Photos: Steve Mirsky/Cervo/Sonnmatten/Z'Art/Walliserhof
I found that getting fully acquainted with Zermatt, Switzerland
goes beyond taking your picture in front of the Matterhorn and doing some skiing or hiking. It’s about immersing yourself in local mountain heritage at the Matterhorn Museum and taking a stroll through the narrow streets of historic Old Zermatt. Getting to know some residents and dining at some of their favorite restaurants also helps you realize that rough mountain living dependent on sheep herding, local vegetable crops, and herbs has shaped Swiss cuisine over hundreds of years.
Today’s top Zermatt gourmet restaurants
epitomize the tasty spectacle of simple ingredients prepared to innovative and exacting heights. One of the best ways to witness the chefs’ magic is to join the village’s weekly Kitchen Around held Tuesdays and Wednesdays for two to four people. For 158 CHF per person, you aren't just getting behind-the-scenes in the kitchens of any 'ole place. Along with world class skiing, Zermatt ranks as Switzerland's top dining destination in the Alps with 17 restaurants totaling 233 Gault Millau points. Gault Millau is a rating system similar to Michelin stars except with the distinguishing factor that points are awarded strictly based on food quality. Comments about service, price or atmosphere are given separately and don't affect score.
Joining in on this tour takes you into the kitchens of four restaurants for one course each made right in front of you and served with aplomb. Usually a table with full place settings complete with candlelight along with chef selected glasses of local Valais wine await you on the periphery of all the kitchen action. I felt welcomed as the guest of honor with rare access to cooking tips from the chef as well as enjoyable conversations with other staff.
For instances when it’s a little less expedient by foot due to distance, two electric powered taxi rides (combustion engines are not allowed in Zermatt) get you to and from restaurants. This along with at least one surprise culinary-related gift is included in the price. Here’s what I experienced:
Take a glass-walled elevator from the village of Zermatt’s Rechte Uferstrasse 100 meters up to this newly constructed luxury chalet. Then cross a ski trail which literally ends at the restaurant’s doorstep. A large deck outside ensconced in a forest setting overlooks the Matterhorn yet you’re minutes above Zermatt’s action. Inside, the hotel restaurant décor is rustic modern with antlers comprising handrails and festooning portions of the bar's ceiling. Here I had two appetizers, the first of which was Hobelkase, thinly sliced “planing” cheese rolled up into tubes filled with plum chutney. The other consisted of Roggenbrot (thin slices of crisp rye bread pieces) elegantly arranged like a mini Stonehenge on my plate and filled with a mixture of cream cheese, apple, pear, and fresh lettuce topped with small pieces of Welsh bacon.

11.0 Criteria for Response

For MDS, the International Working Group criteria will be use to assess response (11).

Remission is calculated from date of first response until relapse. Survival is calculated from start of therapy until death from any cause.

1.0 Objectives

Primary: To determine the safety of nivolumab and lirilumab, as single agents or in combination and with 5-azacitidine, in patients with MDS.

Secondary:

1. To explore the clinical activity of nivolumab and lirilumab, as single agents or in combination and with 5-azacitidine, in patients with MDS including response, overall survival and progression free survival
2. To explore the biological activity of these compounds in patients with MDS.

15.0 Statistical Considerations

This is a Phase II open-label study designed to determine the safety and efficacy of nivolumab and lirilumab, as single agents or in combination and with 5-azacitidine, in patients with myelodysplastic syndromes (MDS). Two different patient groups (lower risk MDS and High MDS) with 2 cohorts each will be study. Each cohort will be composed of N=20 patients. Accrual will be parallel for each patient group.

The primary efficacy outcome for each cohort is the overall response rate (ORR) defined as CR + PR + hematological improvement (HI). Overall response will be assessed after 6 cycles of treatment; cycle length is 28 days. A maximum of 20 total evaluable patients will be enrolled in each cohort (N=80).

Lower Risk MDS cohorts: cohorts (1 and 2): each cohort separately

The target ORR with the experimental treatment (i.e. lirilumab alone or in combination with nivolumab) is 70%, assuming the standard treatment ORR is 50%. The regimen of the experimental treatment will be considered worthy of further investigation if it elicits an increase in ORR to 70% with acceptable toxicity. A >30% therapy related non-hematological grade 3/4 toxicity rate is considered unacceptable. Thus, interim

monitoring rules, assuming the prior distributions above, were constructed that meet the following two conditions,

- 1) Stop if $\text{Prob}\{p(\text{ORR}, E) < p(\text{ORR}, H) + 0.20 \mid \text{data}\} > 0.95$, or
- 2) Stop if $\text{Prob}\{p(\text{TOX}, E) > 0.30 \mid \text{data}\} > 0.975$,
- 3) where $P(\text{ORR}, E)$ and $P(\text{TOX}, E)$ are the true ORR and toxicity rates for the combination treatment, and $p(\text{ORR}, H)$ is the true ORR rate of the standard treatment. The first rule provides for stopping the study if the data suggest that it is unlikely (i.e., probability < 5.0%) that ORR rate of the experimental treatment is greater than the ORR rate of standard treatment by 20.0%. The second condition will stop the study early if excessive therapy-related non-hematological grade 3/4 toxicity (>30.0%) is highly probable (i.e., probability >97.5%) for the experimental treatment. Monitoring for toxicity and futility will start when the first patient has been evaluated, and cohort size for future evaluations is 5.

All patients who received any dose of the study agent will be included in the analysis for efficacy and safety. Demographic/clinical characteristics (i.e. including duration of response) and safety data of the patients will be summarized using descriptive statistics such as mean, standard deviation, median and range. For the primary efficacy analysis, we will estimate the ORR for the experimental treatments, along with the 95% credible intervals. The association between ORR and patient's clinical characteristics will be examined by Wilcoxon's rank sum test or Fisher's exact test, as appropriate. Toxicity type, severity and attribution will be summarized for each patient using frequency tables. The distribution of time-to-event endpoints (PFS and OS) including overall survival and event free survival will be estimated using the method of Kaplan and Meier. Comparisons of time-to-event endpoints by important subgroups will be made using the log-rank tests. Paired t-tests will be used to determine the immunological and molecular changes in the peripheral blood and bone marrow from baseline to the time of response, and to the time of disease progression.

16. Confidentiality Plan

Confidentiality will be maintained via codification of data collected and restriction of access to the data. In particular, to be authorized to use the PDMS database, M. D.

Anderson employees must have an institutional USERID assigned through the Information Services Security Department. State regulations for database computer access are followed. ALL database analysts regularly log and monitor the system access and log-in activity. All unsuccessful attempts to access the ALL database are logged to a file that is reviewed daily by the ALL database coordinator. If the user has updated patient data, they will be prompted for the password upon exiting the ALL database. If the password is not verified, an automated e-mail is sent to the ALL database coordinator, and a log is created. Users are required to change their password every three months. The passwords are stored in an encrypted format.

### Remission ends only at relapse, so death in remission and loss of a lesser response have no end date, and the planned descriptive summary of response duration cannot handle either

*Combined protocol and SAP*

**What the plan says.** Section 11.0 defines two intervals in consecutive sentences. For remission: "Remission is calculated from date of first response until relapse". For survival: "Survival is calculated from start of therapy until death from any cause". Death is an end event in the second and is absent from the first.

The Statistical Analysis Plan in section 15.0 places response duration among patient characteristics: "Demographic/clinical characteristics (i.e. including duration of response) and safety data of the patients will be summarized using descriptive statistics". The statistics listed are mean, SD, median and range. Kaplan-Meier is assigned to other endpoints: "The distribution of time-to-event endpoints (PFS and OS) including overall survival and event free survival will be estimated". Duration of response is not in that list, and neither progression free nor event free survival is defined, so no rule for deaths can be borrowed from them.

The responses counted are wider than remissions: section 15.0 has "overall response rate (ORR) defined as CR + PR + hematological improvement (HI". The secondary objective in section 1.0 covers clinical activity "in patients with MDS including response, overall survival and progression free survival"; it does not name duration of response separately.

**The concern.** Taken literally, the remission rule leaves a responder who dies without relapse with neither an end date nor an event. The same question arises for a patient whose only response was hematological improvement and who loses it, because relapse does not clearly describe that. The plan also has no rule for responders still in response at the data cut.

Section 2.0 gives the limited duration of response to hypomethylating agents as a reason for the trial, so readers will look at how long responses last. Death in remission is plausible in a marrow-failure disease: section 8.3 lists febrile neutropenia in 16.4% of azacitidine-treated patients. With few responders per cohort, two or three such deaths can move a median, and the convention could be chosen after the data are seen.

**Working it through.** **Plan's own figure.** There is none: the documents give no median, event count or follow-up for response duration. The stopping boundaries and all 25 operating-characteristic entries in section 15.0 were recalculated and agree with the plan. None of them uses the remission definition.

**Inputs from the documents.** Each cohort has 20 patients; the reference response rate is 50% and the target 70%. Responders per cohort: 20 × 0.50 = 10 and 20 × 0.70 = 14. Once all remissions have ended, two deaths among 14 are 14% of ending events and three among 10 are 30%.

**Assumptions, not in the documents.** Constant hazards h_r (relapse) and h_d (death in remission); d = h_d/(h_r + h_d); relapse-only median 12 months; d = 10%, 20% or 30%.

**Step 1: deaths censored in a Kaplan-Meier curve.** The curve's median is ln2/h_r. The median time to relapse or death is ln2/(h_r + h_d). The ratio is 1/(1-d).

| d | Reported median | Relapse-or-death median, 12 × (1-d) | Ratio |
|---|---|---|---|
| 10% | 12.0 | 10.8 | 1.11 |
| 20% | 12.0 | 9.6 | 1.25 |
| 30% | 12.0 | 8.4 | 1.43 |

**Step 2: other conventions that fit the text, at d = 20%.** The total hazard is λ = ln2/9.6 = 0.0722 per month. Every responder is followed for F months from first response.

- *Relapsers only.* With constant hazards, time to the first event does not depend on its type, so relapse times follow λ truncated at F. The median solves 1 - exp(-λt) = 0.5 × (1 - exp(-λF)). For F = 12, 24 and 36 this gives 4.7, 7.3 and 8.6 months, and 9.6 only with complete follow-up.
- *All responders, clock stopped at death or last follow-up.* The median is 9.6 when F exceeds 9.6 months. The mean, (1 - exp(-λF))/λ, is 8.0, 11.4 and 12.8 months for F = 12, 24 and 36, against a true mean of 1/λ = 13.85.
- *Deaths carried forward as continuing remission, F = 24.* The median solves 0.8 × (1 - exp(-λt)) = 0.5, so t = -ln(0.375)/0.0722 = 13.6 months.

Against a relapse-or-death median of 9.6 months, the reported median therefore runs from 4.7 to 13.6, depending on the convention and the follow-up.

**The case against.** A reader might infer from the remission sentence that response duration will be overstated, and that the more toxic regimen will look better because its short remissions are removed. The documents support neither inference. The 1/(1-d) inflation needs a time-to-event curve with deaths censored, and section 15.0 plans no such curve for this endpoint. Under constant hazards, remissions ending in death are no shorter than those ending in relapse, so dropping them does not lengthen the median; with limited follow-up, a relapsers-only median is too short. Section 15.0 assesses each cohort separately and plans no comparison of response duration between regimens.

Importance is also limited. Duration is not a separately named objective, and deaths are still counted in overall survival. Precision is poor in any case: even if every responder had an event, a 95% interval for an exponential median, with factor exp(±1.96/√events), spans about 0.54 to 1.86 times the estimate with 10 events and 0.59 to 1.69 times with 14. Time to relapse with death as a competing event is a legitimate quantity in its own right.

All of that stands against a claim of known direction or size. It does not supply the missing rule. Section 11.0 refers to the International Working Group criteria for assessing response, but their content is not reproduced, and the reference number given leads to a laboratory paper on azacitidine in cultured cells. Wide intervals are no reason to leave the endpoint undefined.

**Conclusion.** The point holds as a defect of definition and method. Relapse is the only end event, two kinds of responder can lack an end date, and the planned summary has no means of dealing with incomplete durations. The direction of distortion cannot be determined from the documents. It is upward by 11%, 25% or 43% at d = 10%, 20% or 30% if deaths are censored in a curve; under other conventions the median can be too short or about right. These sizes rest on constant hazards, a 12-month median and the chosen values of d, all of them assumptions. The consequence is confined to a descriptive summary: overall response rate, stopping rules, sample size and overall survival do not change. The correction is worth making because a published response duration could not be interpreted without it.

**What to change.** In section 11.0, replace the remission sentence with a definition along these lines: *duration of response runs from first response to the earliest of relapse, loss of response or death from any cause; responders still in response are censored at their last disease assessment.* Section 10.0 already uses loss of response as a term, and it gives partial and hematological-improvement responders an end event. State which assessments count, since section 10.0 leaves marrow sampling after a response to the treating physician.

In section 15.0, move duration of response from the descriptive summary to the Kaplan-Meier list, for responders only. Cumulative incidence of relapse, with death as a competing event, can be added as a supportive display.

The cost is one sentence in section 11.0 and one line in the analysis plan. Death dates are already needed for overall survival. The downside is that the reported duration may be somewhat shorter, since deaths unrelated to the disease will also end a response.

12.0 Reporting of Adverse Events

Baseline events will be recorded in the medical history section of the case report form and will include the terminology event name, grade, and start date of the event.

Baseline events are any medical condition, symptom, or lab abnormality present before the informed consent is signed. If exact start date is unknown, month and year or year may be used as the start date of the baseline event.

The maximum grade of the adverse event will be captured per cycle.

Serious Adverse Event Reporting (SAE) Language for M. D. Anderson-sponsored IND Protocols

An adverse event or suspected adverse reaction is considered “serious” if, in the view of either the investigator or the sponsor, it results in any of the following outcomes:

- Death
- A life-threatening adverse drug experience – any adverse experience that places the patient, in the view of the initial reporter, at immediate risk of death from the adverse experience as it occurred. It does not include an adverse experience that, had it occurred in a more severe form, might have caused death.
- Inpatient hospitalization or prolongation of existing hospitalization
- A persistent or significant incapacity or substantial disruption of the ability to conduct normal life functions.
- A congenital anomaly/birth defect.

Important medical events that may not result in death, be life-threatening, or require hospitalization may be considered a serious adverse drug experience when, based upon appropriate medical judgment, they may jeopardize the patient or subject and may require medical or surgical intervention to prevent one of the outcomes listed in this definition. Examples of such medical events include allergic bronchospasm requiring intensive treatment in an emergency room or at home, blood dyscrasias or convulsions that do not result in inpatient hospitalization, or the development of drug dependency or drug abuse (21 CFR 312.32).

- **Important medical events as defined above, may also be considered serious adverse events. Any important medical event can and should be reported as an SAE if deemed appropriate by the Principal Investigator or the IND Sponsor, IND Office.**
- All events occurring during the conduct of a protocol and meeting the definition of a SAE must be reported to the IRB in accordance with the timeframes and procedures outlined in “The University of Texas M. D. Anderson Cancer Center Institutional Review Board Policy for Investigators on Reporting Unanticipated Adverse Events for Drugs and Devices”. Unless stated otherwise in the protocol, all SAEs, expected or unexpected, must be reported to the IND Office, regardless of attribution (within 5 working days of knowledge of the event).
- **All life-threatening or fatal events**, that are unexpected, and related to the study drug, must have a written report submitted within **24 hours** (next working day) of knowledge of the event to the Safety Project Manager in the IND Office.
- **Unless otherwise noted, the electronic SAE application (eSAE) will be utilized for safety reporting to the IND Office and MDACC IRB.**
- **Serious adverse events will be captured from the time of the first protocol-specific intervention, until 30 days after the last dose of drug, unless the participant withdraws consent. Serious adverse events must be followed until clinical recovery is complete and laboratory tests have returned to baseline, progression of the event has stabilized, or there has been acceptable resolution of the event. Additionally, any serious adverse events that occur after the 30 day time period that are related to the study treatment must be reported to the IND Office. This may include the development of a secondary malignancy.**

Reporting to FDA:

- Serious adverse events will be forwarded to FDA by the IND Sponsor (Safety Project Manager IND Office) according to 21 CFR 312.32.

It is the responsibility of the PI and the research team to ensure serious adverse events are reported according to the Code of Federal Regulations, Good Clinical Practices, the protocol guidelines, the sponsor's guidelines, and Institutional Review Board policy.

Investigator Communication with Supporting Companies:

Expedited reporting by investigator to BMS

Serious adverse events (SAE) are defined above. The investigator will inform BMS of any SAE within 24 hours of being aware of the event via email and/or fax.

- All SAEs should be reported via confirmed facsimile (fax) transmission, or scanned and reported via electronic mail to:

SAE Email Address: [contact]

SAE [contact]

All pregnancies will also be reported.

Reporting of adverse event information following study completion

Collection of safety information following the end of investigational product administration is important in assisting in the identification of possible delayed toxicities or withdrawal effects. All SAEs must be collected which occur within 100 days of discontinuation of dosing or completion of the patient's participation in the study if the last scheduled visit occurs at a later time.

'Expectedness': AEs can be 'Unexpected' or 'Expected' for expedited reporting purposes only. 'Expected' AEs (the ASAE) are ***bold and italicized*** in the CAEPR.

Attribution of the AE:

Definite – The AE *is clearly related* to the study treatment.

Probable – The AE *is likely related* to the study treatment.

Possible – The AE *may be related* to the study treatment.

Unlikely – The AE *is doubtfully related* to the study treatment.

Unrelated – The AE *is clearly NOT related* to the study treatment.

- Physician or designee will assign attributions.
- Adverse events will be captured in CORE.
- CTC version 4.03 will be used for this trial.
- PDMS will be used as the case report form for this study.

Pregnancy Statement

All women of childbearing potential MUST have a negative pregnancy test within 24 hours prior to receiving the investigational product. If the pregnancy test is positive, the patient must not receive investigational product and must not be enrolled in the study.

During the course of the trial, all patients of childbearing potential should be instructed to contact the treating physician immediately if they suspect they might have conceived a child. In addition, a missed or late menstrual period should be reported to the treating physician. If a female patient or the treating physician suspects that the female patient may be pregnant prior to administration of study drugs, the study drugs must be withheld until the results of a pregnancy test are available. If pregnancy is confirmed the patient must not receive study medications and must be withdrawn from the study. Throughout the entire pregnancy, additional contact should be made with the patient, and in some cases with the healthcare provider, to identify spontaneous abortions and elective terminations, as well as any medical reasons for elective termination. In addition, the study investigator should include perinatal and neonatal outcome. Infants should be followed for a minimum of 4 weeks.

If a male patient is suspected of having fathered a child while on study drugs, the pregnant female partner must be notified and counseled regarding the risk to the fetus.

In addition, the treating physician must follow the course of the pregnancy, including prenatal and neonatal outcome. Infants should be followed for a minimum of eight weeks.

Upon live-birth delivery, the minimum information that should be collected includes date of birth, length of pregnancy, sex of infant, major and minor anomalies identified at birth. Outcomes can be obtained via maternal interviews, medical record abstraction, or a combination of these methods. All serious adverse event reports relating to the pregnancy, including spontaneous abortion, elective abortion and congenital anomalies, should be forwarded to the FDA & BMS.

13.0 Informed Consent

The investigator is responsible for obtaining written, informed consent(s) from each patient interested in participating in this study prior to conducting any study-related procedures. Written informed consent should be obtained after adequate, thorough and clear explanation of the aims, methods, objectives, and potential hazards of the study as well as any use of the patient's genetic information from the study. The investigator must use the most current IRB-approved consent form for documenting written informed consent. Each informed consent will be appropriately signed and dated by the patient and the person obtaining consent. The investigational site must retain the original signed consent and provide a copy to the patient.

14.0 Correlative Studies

In the words of Head Chef Andreas Stotter, "Our guests are the center of everything we do. We aren’t satisfied unless they are ecstatic!" Not only is the service impeccable, but vaunted specialties here include veal cheek with parsnips, potato purée and Romanesco. I was served a deliciously soul-warming Champagne celery soup accompanied by an eclectic selection of house made mini bread loafs. My favorite was what I can best describe as a thick pretzel topped sparingly with salt crystals.
This restaurant/wine-bar not only features artfully prepared and tasty dishes but also notable works of art on its walls. A type of art gallery (currently black and white mountain scene photos) are on display and for sale. You can order anything from Asian starter "finger-food" to substantial main courses. Here I had what was the “main course” of the evening. A hearty plate of lamb curry studded with two locally butchered black nose lamb chops. The ragout, most generously seasoned with cinnamon, cloves, and cardamom was the perfect dish apres skiing in -5 C conditions.
A Zermatt classic right on the Bahnhofstrasse, this restaurant is divided between the rustic Stübli featuring five types of cheese fondue, various tarts, flambes, plus lighter specialties like ultra-thin, air-dried beef. The other side is a grill where Switzerland often meets Mediterranean influences. Here I went straight to the basement kitchen for a double dessert consisting of a chocolate tort filled with pop-rock like candies as well as a scoop of house made vanilla ice cream topped with a freshly baked vanilla wafer — a perfect harmonization of the yin-yang dichotomy at work here!